Simply speaking, stock Android is the plain, vanilla edition of the operating system, straight from the Google conveyor belt. Manufacturers such as Samsung, Sony and HTC tend to add their own bells and whistles to Android, most notably when it comes to flashy camera functions and social network widgets. In the same way that computer retailers such as Dell and HP load extra utilities and shortcuts on top of Windows, the phone manufacturers do the same with Android, often providing easy links to their own services and stores. Stock Android is the purest form of Android without any of these extras added on top. Whether or not it’s the best Android for you depends on how attached you are to these manufacturer customisations and skins.

Quicker updates

Perhaps the biggest advantage of using stock Android is that you get new versions of the operating system as quickly as possible. Whenever Google releases a new update, it hits Nexus devices almost immediately. Owners of other phones and tablets must wait until Sony, HTC, Samsung or another company have had a play around with it, added their own layer on top, and shipped it back out to customers with all bugs fixed and scenarios tested.

This trend for customising Android has exacerbated the software’s fragmentation problem. Gingerbread (Android 2.3.3-2.3.7) remains the most common version of the OS in use today, with the most recent Jelly Bean release accounting for 28.4% of the Android phone and tablet market. By using stock Android, you’re less likely to be left behind.

More apps

Google has been steadily spinning apps out of the main Android OS for some time now — most recently the stock keyboard appeared on Google Play — but one of the benefits of using the pure version of the operating system is that it ensures compatibility with the latest apps.

Twitter’s Vine, for example, recently launched on Android and requires version 4.0 or above. If you want to use the lock screen widget built into Google Now, you’ll need Android 4.1 or higher. The more recent your version of Android, the more apps and features you have access to.

Fewer apps

Of course, at the same time you get fewer apps because you’re living without the customised add-ons and widgets produced by the phone manufacturers. In the case of the HTC One, you won’t get the social networking stream widget BlinkFeed; in the case of the Samsung Galaxy S4, you’ll miss out on the Smart Pause utility that pauses videos whenever you look away from the screen. Whether these omissions will be of interest to you depends on whether you view them as useful add-ons or needless gimmicks.


These stock Android versions of existing phones have another disadvantage when compared with pure Nexus devices — the hardware and software haven’t been developed in unison, so you might not experience a fully optimised experience. Stock Android will certainly work without any major problems on the latest smartphones, but you might notice one or two inconsistencies (the HTC One doesn’t have a multi-tasking button, for starters).

Stock Android has much going for it, but the trend of slapping the vanilla OS on any smartphone isn’t without its problems. You’re also more likely to pay a premium for devices sporting stock Android, though LG’s competitive pricing on the Nexus 4 is an exception to that rule. Whichever version of Android you find yourself leaning towards, having the choice can only be good for buyers.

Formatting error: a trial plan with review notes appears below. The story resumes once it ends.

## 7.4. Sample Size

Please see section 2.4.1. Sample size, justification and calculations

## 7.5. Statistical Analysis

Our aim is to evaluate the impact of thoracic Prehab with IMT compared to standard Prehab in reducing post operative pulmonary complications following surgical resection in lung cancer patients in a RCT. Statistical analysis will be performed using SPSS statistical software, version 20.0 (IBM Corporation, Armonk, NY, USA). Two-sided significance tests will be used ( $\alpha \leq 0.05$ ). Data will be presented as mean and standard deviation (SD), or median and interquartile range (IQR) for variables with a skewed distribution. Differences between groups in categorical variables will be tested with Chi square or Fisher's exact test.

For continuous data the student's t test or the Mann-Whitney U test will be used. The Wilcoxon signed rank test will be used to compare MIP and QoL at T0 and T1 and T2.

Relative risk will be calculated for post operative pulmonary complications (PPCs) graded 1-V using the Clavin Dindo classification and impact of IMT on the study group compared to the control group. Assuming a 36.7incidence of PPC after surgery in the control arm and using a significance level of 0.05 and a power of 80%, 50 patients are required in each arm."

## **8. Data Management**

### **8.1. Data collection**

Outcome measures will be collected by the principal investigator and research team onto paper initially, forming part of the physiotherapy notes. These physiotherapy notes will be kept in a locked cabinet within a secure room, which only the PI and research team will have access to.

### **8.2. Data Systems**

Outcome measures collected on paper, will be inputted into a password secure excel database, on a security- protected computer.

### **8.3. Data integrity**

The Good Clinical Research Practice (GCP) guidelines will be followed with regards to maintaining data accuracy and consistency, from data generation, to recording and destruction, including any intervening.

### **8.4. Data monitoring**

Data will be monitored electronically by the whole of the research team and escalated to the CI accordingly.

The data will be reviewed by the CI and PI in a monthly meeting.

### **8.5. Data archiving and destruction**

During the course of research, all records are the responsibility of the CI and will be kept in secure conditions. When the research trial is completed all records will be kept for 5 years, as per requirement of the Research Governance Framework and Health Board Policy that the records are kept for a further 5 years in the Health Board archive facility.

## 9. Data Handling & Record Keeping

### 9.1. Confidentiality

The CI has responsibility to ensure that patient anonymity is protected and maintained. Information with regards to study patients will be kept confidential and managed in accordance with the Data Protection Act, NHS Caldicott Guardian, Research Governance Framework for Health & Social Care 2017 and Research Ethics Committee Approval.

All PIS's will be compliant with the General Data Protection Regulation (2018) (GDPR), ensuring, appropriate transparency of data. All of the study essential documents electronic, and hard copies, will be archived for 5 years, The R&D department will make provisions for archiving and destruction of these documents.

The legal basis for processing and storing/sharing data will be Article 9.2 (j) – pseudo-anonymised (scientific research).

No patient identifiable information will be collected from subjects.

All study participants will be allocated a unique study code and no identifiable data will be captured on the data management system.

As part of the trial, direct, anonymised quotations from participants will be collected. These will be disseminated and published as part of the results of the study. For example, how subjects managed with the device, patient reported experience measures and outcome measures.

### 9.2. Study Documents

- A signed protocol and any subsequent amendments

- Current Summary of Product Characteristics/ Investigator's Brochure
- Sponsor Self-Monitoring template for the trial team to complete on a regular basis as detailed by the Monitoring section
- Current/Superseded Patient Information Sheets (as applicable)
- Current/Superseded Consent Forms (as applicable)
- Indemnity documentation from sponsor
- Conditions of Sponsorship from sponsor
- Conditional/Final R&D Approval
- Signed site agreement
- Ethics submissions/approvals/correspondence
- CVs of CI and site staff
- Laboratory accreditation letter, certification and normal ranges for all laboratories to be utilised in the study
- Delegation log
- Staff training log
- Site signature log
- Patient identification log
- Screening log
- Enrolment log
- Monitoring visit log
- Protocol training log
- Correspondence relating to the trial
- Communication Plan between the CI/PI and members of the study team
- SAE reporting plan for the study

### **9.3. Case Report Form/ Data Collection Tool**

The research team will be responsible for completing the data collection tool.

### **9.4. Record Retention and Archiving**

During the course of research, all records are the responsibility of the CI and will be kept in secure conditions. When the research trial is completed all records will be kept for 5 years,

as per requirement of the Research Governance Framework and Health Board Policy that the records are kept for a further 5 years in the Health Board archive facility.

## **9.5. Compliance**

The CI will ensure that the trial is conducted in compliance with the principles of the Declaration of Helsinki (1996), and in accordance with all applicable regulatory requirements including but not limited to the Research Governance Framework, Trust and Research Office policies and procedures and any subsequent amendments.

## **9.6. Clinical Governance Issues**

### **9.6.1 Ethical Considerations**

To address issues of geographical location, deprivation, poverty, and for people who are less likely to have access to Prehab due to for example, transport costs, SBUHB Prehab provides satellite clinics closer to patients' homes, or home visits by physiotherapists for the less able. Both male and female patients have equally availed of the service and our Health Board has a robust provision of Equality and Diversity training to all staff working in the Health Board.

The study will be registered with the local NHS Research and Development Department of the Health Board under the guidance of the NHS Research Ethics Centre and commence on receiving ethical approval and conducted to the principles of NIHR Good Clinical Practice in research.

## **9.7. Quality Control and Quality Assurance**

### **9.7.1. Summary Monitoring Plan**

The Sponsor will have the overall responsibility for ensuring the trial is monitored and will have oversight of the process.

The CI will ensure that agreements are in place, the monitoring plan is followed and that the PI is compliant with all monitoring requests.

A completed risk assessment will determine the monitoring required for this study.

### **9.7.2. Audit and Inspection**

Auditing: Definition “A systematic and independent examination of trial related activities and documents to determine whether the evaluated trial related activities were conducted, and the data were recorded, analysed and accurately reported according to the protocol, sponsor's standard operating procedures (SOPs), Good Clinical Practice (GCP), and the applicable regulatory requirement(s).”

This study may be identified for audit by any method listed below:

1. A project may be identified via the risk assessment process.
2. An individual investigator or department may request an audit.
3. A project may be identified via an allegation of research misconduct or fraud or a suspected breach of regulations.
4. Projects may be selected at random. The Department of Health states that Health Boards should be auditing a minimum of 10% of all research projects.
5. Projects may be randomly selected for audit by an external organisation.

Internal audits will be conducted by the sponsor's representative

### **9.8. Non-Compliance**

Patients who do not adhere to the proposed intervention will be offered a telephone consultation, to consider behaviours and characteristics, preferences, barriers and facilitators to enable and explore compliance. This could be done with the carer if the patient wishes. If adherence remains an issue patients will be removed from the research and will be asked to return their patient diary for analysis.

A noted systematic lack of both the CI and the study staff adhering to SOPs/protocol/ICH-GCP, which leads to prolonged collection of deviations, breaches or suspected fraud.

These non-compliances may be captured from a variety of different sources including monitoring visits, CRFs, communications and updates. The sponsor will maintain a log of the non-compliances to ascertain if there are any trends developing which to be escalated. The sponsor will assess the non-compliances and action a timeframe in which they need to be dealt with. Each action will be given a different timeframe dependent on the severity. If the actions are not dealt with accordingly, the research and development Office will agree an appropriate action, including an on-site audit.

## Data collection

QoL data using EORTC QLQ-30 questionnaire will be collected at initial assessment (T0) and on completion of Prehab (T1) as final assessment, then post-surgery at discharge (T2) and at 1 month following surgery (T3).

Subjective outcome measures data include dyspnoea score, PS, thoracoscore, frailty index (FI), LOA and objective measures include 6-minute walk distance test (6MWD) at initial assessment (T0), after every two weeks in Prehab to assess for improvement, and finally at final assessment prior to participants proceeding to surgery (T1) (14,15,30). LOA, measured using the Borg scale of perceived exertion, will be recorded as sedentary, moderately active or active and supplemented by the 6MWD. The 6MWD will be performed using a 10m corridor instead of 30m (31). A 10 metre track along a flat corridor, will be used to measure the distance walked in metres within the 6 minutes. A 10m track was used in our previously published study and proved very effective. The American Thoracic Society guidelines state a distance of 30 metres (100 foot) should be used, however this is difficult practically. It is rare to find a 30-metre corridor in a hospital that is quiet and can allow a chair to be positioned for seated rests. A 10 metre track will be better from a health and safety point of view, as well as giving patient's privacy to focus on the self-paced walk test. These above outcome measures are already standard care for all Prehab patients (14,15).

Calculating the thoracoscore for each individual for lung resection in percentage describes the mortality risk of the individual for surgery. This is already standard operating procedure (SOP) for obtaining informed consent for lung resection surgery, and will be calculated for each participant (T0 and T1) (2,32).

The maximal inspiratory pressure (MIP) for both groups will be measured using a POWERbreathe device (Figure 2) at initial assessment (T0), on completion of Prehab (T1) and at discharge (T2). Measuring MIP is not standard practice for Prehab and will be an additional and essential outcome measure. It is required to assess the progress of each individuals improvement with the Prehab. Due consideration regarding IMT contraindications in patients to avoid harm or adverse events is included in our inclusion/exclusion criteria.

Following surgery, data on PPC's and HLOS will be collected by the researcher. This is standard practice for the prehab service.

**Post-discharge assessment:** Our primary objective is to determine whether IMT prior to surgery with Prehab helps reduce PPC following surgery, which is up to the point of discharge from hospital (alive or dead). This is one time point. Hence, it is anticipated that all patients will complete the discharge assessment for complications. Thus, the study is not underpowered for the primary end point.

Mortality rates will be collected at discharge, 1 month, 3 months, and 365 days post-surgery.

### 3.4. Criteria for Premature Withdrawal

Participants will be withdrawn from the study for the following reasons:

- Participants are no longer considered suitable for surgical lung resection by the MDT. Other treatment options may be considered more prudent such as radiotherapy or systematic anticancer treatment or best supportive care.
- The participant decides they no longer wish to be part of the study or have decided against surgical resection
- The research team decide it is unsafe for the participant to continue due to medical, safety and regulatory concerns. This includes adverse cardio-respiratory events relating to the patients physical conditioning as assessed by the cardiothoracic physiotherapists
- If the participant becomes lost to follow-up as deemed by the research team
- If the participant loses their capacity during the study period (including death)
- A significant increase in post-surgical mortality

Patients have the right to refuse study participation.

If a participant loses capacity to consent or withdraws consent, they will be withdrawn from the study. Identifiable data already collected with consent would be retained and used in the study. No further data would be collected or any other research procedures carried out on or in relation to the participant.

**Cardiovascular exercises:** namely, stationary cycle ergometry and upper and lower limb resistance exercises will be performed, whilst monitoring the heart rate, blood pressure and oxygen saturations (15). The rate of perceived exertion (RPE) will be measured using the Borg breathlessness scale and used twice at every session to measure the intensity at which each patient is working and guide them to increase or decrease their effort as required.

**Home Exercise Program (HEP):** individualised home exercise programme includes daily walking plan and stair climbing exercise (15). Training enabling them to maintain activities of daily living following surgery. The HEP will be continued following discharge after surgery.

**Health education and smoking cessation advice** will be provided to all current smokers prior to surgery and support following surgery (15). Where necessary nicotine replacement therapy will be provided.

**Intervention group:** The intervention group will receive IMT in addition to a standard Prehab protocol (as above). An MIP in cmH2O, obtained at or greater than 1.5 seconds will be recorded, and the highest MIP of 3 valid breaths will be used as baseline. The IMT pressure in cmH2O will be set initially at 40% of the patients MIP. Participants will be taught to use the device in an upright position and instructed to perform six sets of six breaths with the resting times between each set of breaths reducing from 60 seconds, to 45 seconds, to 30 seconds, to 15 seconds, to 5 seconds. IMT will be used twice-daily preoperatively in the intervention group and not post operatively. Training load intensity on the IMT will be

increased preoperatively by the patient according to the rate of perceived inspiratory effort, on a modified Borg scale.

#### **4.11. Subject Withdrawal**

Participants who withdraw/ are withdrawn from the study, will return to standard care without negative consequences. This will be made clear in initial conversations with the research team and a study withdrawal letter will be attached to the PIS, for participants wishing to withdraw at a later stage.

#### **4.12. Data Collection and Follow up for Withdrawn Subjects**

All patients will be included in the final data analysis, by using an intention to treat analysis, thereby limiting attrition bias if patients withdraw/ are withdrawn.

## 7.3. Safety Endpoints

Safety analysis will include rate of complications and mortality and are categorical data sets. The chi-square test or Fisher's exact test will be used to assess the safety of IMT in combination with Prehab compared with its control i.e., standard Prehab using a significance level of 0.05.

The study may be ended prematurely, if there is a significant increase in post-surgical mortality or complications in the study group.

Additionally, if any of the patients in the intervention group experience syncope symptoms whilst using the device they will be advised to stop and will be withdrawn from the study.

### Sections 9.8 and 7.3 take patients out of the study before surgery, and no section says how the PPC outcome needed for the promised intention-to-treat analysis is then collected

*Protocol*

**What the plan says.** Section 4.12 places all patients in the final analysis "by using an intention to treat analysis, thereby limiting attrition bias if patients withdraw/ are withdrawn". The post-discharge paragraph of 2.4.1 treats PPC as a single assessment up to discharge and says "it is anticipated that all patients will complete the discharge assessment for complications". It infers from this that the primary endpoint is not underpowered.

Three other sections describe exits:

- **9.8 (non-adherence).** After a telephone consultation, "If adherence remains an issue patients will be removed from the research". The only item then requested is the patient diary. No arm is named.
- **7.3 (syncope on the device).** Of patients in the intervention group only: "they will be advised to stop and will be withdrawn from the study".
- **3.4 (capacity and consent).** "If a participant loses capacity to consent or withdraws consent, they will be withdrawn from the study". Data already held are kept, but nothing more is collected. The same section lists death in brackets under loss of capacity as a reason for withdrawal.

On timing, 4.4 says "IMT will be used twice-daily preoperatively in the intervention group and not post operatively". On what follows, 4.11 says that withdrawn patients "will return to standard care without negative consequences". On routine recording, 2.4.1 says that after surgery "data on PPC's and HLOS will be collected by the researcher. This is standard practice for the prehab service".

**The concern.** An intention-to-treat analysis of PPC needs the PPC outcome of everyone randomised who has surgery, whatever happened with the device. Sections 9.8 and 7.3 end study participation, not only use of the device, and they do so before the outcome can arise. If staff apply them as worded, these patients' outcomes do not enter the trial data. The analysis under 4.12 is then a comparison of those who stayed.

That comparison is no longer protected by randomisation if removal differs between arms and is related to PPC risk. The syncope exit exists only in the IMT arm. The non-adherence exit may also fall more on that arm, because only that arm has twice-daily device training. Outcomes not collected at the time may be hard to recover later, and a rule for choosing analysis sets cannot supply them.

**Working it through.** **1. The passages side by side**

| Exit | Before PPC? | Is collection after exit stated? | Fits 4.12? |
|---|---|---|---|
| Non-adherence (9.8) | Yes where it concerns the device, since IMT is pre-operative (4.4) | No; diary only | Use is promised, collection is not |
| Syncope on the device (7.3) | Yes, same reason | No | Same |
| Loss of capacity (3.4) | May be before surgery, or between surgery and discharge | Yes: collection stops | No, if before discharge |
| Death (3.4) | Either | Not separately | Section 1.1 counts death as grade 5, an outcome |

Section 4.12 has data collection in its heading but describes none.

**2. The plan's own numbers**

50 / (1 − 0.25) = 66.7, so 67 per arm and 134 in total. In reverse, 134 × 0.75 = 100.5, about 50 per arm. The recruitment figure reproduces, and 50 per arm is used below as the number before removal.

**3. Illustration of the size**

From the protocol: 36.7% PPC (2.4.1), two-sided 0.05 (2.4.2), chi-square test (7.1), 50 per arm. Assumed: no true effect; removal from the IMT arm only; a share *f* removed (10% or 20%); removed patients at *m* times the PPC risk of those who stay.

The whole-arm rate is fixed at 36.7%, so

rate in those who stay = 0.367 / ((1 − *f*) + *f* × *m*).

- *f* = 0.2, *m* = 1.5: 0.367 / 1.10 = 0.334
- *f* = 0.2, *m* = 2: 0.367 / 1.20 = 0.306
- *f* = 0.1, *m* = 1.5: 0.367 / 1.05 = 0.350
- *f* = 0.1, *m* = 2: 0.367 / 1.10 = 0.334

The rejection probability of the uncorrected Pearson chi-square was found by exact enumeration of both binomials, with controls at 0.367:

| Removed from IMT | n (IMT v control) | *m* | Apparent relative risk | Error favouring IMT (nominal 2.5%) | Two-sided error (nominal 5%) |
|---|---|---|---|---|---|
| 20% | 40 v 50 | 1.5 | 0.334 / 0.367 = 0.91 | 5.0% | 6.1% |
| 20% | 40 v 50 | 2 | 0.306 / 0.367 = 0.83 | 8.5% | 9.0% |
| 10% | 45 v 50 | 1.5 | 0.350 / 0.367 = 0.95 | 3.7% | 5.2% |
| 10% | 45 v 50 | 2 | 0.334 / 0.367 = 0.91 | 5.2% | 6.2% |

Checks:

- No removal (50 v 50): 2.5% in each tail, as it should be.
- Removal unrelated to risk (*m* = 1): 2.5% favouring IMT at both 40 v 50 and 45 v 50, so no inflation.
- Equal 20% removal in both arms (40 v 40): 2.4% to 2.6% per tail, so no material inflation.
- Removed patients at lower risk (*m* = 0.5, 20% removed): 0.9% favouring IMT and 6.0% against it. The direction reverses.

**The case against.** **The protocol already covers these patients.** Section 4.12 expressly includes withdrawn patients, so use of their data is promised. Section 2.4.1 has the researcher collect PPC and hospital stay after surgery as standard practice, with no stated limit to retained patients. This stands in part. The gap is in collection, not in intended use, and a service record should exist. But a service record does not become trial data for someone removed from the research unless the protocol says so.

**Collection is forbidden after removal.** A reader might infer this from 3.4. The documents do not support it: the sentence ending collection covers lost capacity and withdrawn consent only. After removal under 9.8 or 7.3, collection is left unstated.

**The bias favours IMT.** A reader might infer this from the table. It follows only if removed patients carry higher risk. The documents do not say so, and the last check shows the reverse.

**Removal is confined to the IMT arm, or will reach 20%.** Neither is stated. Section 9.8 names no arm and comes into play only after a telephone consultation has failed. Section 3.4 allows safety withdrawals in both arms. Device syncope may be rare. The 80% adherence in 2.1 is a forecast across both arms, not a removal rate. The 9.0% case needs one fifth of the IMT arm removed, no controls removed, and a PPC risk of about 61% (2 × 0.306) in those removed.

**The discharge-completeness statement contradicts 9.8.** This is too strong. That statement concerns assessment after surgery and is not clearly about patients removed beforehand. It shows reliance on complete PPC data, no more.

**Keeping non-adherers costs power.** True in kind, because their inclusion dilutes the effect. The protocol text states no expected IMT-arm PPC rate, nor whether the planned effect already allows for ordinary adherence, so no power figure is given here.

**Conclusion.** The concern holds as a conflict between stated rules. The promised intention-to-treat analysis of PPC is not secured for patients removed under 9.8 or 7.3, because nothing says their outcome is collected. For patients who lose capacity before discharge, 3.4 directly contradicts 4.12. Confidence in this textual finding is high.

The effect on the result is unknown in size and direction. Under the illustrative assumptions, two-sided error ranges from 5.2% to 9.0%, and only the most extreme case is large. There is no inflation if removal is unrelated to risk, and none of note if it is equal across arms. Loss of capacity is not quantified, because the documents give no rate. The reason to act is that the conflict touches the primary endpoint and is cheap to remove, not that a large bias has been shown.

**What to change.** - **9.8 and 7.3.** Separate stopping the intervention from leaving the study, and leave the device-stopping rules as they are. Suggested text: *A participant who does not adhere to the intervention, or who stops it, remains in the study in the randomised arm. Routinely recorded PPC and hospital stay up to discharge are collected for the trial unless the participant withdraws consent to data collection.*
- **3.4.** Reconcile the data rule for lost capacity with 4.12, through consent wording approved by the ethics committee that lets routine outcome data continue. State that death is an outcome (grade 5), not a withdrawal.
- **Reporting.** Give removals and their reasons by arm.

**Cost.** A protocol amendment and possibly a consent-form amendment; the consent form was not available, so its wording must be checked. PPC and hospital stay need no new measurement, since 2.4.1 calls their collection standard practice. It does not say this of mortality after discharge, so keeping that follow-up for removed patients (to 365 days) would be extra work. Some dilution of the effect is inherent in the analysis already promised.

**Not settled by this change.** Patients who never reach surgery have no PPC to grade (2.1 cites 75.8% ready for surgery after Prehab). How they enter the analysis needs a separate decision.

Chromebook Pixel Review Roundup: Google Goes Premium


Slowly but surely, Google’s Chrome OS is gaining ground. Chromebooks – cheap, lightweight laptops featuring nothing but the Chrome Web browser – are beginning to sell in significant numbers, and within the last 12 months we’ve seen new models from HP, Lenovo, Acer and Samsung.

The Pixel is Google’s attempt to make its own flagship model (like the phone/tablet Nexus lines) – it is far more powerful, and far more expensive, than any Chromebook to date. The laptop boasts a stellar 2,560 x 1,700 display that supports touch; it’s powered by an i5 processor and includes 4GB of RAM; and you get 1TB of Google Drive storage for free for three years to augment the 32GB of local storage.

Despite these impressive statistics, the Pixel still runs Google Chrome OS and nothing more, just like the Chromebooks that cost a fraction of its price. Should you be spending over £1,000 on a Web-only laptop? We’ve rounded up some of the best first-look reviews appearing online.

The Telegraph: “It’s not the computer for right now. It’s the computer for what’s next.”

I really, really wanted to love it. But even London can’t quite offer the ubiquitous connectivity it needs, and Google’s apps don’t fill in the gaps where they need to at this price. You can do more in the cloud and via the Chrome Web Store than you think, but you can’t yet do everything.

Gizmodo: “It does what it was designed to do really, really well.”

The OS itself may be seen as restrictive — standalone programs are a no go — but for those of us that use our laptops primarily as online terminals rather than traditional desktops, these limitations are hardly noticeable.

The Verge: “You had best be as dedicated to cloud computing as Google is before you lay your money down.”

Google’s all-new Chromebook Pixel isn’t something we entirely expected, but it was something that Google absolutely needed to do: try to create a top-tier laptop that could conceivably become somebody’s main machine. We can’t say that Chrome OS is totally ready for that challenge yet, but the Pixel itself feels as premium as any laptop on the market today. It’s a solid, rectangular machine in a gunmetal gray metal shell, with an even thickness from the back to the front of the device.